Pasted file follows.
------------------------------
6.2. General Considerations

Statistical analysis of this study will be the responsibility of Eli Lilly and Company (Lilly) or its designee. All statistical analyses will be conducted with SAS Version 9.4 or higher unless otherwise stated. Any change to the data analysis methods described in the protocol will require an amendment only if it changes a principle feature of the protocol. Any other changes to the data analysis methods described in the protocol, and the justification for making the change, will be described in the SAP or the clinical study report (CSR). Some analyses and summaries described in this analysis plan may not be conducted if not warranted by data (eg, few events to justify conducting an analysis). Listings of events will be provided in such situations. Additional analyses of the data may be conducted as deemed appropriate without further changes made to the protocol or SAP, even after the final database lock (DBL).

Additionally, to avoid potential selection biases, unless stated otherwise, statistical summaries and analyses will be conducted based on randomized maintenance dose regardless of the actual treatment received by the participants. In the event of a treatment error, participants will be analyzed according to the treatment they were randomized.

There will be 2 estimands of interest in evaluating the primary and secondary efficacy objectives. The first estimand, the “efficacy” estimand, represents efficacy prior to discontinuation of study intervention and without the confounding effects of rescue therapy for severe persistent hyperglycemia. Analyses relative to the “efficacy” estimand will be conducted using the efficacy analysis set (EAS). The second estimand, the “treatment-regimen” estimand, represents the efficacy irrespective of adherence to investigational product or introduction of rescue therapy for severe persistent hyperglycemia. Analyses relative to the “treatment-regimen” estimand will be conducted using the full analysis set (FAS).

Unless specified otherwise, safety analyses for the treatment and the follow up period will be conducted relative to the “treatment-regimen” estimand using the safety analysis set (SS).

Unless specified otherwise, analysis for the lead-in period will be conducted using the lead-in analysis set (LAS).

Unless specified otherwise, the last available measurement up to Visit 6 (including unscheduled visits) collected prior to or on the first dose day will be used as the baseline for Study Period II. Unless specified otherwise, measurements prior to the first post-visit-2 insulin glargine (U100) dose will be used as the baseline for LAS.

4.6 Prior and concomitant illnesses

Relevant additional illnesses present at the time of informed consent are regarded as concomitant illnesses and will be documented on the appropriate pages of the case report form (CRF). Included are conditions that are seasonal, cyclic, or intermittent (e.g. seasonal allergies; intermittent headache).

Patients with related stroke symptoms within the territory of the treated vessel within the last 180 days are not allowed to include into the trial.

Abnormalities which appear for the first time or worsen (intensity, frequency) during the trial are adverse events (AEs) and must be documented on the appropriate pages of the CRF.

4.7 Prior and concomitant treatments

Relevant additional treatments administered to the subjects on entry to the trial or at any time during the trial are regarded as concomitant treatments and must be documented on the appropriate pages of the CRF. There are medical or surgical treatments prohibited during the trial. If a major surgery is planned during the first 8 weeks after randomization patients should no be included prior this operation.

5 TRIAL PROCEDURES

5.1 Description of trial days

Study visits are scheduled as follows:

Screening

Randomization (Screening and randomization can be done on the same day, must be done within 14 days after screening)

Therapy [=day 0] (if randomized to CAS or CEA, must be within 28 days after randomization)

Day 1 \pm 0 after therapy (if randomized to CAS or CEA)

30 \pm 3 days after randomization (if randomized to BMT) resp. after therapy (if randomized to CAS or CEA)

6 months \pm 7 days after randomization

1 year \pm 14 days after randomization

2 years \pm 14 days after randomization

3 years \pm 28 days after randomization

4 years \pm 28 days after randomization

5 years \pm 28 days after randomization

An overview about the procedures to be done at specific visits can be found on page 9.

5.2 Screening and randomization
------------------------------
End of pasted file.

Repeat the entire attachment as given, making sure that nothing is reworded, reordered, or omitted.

6.2. General Considerations

Statistical analysis of this study will be the responsibility of Eli Lilly and Company (Lilly) or its designee. All statistical analyses will be conducted with SAS Version 9.4 or higher unless otherwise stated. Any change to the data analysis methods described in the protocol will require an amendment only if it changes a principle feature of the protocol. Any other changes to the data analysis methods described in the protocol, and the justification for making the change, will be described in the SAP or the clinical study report (CSR). Some analyses and summaries described in this analysis plan may not be conducted if not warranted by data (eg, few events to justify conducting an analysis). Listings of events will be provided in such situations. Additional analyses of the data may be conducted as deemed appropriate without further changes made to the protocol or SAP, even after the final database lock (DBL).

Additionally, to avoid potential selection biases, unless stated otherwise, statistical summaries and analyses will be conducted based on randomized maintenance dose regardless of the actual treatment received by the participants. In the event of a treatment error, participants will be analyzed according to the treatment they were randomized.

There will be 2 estimands of interest in evaluating the primary and secondary efficacy objectives. The first estimand, the “efficacy” estimand, represents efficacy prior to discontinuation of study intervention and without the confounding effects of rescue therapy for severe persistent hyperglycemia. Analyses relative to the “efficacy” estimand will be conducted using the efficacy analysis set (EAS). The second estimand, the “treatment-regimen” estimand, represents the efficacy irrespective of adherence to investigational product or introduction of rescue therapy for severe persistent hyperglycemia. Analyses relative to the “treatment-regimen” estimand will be conducted using the full analysis set (FAS).

Unless specified otherwise, safety analyses for the treatment and the follow up period will be conducted relative to the “treatment-regimen” estimand using the safety analysis set (SS).

Unless specified otherwise, analysis for the lead-in period will be conducted using the lead-in analysis set (LAS).

Unless specified otherwise, the last available measurement up to Visit 6 (including unscheduled visits) collected prior to or on the first dose day will be used as the baseline for Study Period II. Unless specified otherwise, measurements prior to the first post-visit-2 insulin glargine (U100) dose will be used as the baseline for LAS.

4.6 Prior and concomitant illnesses

Relevant additional illnesses present at the time of informed consent are regarded as concomitant illnesses and will be documented on the appropriate pages of the case report form (CRF). Included are conditions that are seasonal, cyclic, or intermittent (e.g. seasonal allergies; intermittent headache).

Patients with related stroke symptoms within the territory of the treated vessel within the last 180 days are not allowed to include into the trial.

Abnormalities which appear for the first time or worsen (intensity, frequency) during the trial are adverse events (AEs) and must be documented on the appropriate pages of the CRF.

4.7 Prior and concomitant treatments

Relevant additional treatments administered to the subjects on entry to the trial or at any time during the trial are regarded as concomitant treatments and must be documented on the appropriate pages of the CRF. There are medical or surgical treatments prohibited during the trial. If a major surgery is planned during the first 8 weeks after randomization patients should no be included prior this operation.

5 TRIAL PROCEDURES

5.1 Description of trial days

Study visits are scheduled as follows:

Screening

Randomization (Screening and randomization can be done on the same day, must be done within 14 days after screening)

Therapy [=day 0] (if randomized to CAS or CEA, must be within 28 days after randomization)

Day 1 \pm 0 after therapy (if randomized to CAS or CEA)

30 \pm 3 days after randomization (if randomized to BMT) resp. after therapy (if randomized to CAS or CEA)

6 months \pm 7 days after randomization

1 year \pm 14 days after randomization

2 years \pm 14 days after randomization

3 years \pm 28 days after randomization

4 years \pm 28 days after randomization

5 years \pm 28 days after randomization

An overview about the procedures to be done at specific visits can be found on page 9.

5.2 Screening and randomization